More Options

“Psychic medium” Ezio de Angelis

The Good Word

Karen Stollznow

October 28, 2011

Who is Ezio, please?

The 2008 television show The One: the Search for Australia’s Most Gifted Psychic was like an American Idol for psychics, in which five contestants gave readings and underwent a series of psychic obstacle tests to discover the supposed “best of the best.”

The tests included matching luggage to owners, locating the remains of infamous outlaw Ned Kelly (these were recently discovered, but not by psychics1), and finding the body of a missing British tourist—an experiment in bad taste that earned public derision. The results were less accurate than chance. Of the five tests, only two of seven contestants succeeded in passing the first one, to find a “missing” boy lost in the bush, although their success was in searching rather than psychic navigation. Contestants were voted off the show after each test, but the remaining psychics failed all four subsequent tests.

These failures didn’t sway viewers, who were persuaded by the demonstrations of cold reading and convincing editing. Charmaine Wilson was voted the most “gifted” (i.e., the most popular). The psychic who won was the psychic who failed the least.

A new series of the show is currently being recorded.

Ezio de Angelis

Not the One

So, who is Ezio de Angelis? He was “the one”—one of the losing contestants, that is. In his own words:

Ezio de Angelis is one of Australia’s best Psychic Mediums and was recently featured in the country’s top three psychics on Channel 7’s TV series The One, the search for Australia’s most gifted psychic. He is often described as “the kind of medium that spirits love to talk to” and his vibrant live presentations of spirit communication have astounded and comforted audiences across the nation.2

His wife Michelle de Angelis also claims to be a psychic medium and they bill themselves as “Australia’s Leading Husband and Wife Team.”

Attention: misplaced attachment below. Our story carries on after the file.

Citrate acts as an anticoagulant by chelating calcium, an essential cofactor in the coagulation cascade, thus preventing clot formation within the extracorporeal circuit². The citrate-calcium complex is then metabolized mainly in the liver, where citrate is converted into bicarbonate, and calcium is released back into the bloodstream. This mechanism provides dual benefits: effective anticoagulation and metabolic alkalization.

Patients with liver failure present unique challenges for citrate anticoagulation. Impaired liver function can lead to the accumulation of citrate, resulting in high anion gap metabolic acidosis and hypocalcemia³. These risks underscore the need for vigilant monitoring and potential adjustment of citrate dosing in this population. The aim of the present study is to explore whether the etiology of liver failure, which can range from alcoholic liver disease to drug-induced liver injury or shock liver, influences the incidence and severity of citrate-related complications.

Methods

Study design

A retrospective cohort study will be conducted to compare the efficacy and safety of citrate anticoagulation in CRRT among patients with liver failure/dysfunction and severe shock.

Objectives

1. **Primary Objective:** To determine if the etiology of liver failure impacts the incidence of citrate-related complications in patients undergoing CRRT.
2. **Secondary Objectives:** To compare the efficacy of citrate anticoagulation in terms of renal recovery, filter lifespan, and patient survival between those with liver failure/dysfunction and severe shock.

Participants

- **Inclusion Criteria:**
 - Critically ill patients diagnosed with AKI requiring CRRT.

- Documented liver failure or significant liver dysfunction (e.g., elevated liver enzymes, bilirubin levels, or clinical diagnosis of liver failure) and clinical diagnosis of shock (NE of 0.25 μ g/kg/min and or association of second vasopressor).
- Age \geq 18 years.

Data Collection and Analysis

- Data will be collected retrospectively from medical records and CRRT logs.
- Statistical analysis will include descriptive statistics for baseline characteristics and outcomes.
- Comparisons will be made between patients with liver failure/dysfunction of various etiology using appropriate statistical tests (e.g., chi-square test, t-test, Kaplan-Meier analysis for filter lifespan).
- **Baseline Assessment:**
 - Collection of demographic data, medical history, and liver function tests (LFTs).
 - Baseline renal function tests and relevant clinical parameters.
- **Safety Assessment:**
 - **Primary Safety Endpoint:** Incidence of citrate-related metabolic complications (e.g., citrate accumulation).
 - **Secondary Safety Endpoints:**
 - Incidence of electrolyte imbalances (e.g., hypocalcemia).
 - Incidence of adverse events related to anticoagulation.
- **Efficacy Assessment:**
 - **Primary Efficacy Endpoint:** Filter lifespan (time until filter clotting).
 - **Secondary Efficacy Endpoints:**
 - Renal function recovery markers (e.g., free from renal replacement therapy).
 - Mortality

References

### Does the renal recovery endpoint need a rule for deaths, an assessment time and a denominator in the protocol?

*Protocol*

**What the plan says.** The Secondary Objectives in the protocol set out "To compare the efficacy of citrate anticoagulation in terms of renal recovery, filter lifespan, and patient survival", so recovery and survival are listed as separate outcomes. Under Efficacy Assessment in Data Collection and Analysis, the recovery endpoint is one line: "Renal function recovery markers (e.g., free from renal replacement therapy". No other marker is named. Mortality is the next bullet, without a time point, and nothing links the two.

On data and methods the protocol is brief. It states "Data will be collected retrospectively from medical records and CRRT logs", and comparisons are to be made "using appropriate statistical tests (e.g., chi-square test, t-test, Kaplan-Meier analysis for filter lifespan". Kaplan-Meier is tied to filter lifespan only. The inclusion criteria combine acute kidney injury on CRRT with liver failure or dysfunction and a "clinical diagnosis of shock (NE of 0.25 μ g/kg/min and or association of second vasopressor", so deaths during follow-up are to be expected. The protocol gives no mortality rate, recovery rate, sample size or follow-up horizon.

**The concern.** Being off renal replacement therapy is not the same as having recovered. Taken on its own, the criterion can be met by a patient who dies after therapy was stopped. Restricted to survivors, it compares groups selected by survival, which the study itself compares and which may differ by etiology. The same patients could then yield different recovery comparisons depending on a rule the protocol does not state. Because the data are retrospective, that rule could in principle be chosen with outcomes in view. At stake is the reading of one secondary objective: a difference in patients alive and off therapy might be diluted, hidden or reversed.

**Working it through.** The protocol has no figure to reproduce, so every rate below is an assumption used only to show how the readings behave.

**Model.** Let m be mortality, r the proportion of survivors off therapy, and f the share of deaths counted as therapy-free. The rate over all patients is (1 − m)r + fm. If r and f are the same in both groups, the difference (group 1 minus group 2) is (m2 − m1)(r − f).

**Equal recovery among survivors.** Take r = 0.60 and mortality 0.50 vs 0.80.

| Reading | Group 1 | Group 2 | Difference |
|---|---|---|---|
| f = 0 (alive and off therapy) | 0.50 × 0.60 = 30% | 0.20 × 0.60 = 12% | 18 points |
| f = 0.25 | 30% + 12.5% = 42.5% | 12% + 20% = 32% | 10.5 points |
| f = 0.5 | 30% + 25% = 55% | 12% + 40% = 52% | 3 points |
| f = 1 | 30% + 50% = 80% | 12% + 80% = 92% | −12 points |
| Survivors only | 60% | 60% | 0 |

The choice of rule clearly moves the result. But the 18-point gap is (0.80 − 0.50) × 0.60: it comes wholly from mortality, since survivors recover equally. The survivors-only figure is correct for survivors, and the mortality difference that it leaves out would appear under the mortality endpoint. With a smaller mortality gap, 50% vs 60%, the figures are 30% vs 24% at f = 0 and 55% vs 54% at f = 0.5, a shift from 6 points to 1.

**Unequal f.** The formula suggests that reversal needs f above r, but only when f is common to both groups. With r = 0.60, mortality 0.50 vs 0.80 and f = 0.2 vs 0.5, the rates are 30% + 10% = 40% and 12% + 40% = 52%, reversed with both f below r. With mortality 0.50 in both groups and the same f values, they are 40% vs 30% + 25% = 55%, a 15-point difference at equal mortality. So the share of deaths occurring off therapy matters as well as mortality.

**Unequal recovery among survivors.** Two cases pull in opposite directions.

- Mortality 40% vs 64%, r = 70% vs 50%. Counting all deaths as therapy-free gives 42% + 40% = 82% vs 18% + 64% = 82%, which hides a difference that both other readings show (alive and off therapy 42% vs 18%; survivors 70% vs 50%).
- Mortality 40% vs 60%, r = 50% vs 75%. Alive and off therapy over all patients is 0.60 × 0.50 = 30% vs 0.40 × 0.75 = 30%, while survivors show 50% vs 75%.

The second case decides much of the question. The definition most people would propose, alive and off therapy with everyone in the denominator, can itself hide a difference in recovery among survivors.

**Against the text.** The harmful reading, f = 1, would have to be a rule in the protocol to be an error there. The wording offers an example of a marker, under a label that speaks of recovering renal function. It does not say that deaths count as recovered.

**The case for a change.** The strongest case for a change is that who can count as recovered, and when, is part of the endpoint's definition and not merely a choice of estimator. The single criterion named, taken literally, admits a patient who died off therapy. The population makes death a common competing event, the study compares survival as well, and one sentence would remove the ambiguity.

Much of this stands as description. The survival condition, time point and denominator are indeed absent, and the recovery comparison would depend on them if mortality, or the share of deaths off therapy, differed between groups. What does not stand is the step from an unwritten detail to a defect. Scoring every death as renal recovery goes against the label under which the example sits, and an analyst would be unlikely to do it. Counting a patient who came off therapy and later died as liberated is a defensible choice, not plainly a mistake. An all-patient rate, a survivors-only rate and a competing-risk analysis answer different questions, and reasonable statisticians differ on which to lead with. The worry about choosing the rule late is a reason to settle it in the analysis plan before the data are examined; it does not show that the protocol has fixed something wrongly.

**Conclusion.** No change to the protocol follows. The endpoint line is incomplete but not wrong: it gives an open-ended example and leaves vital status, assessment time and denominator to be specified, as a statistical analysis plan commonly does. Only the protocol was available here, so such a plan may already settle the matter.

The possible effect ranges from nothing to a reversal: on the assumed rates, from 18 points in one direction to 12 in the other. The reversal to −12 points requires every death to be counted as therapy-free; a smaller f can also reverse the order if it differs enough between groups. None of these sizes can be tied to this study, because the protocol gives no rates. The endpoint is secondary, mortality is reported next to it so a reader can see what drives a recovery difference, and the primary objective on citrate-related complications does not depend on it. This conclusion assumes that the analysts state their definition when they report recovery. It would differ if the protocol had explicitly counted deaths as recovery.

I attended Communicating with Spirit, a live performance by De Angelis, unaided by editing. This article features a commentary of selected readings from this show.

De Angelis and “Marcus”

There were two people on stage, though we only saw one. There was De Angelis and there was Marcus, his spirit guide. “I’m like John Edward. I connect to spirit guides and am the link between the spirit realms,” De Angelis explained. This is also like Sylvia Browne and her spirit guide Francine. “This is a three-way connection. I am the platform, then there is the spirit realm, and the audience.”

“Spiritual mediumship is the gift of receiving messages from family and friends that have passed over into the spirit world. Some of you are here to connect with loved ones,” he said. Then came a caveat: “If you’re expecting Mom or Dad, don’t be disappointed if Uncle Fred comes through instead.” “Fred” might be his closest guess.

All psychics have a warm-up, to set the mood for the expectant audience. Some meditate or recite a prayer or blessing for “protection” from evil spirits. De Angelis conducted a “unity ritual,” to “open the door to the spirit world.” Everyone was instructed to stand up, greet each other, shake hands, and “bond” with the people at their table and surrounding tables. This seemed like a rip-off of the Holy Kiss following the Lord’s Prayer in the Catholic Church.

“Now the link between the worlds is fortified. Let’s experience something beautiful together,” De Angelis gushed. Everyone clapped enthusiastically, and it suddenly felt like we were in a televangelist game show.

“Who is Tony, please?” he began, to the audience’s silence. So he tried to encourage (or rebuke) us. “C’mon everyone, a fast game is a good game!” A good game for a medium is so fast-moving that one will notice the many errors in the confusing bombardment of names, illnesses, objects, and hobbies. “Who is Tony, please?” He asked again. The “ask a question with an answer” format was like a game of Jeopardy. The medium asks the active and specific “Who is Tony?” rather than the passive and non-specific observation “I see a Tony.” This presupposes the person existed, personifies the “spirit,” and involves the audience.

“Tony could be my Uncle,” replied a middle-aged man nearby. But there’s no tense marker in the reply to reveal if Uncle Tony is living or dead.

“Is Tony in the living world, or the spirit world?” De Angelis asked; but shouldn’t he, or Marcus, know the answer to this question?